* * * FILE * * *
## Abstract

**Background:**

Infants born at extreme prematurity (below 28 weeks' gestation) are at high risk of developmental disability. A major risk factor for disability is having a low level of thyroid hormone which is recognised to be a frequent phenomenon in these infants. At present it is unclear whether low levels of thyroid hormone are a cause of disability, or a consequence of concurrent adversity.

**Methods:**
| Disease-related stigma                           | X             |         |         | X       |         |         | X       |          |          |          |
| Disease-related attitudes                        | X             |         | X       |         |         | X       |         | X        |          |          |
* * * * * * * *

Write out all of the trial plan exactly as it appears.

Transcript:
## Abstract

**Background:**

Infants born at extreme prematurity (below 28 weeks' gestation) are at high risk of developmental disability. A major risk factor for disability is having a low level of thyroid hormone which is recognised to be a frequent phenomenon in these infants. At present it is unclear whether low levels of thyroid hormone are a cause of disability, or a consequence of concurrent adversity.

**Methods:**
| Disease-related stigma                           | X             |         |         | X       |         |         | X       |          |          |          |
| Disease-related attitudes                        | X             |         | X       |         |         | X       |         | X        |          |          |